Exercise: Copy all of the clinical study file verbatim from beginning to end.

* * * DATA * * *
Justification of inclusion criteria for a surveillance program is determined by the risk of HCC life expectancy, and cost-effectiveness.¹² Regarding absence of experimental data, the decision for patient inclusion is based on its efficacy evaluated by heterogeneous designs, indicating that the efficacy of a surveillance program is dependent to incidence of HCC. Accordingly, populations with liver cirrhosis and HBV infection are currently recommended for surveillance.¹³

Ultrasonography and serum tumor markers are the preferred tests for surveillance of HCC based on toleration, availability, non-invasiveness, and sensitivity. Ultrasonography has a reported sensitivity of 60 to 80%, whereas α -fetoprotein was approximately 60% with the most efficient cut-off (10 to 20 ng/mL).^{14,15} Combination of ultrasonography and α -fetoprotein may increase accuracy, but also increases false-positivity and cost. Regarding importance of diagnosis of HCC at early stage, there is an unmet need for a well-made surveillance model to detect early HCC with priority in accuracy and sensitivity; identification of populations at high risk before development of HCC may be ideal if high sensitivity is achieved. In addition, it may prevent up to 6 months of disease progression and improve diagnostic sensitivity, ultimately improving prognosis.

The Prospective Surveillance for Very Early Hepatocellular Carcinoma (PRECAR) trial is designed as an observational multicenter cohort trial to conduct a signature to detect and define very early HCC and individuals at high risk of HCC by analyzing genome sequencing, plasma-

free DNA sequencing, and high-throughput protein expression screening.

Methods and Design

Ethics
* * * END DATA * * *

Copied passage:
Justification of inclusion criteria for a surveillance program is determined by the risk of HCC life expectancy, and cost-effectiveness.¹² Regarding absence of experimental data, the decision for patient inclusion is based on its efficacy evaluated by heterogeneous designs, indicating that the efficacy of a surveillance program is dependent to incidence of HCC. Accordingly, populations with liver cirrhosis and HBV infection are currently recommended for surveillance.¹³

Ultrasonography and serum tumor markers are the preferred tests for surveillance of HCC based on toleration, availability, non-invasiveness, and sensitivity. Ultrasonography has a reported sensitivity of 60 to 80%, whereas α -fetoprotein was approximately 60% with the most efficient cut-off (10 to 20 ng/mL).^{14,15} Combination of ultrasonography and α -fetoprotein may increase accuracy, but also increases false-positivity and cost. Regarding importance of diagnosis of HCC at early stage, there is an unmet need for a well-made surveillance model to detect early HCC with priority in accuracy and sensitivity; identification of populations at high risk before development of HCC may be ideal if high sensitivity is achieved. In addition, it may prevent up to 6 months of disease progression and improve diagnostic sensitivity, ultimately improving prognosis.

The Prospective Surveillance for Very Early Hepatocellular Carcinoma (PRECAR) trial is designed as an observational multicenter cohort trial to conduct a signature to detect and define very early HCC and individuals at high risk of HCC by analyzing genome sequencing, plasma-

free DNA sequencing, and high-throughput protein expression screening.

Methods and Design

Ethics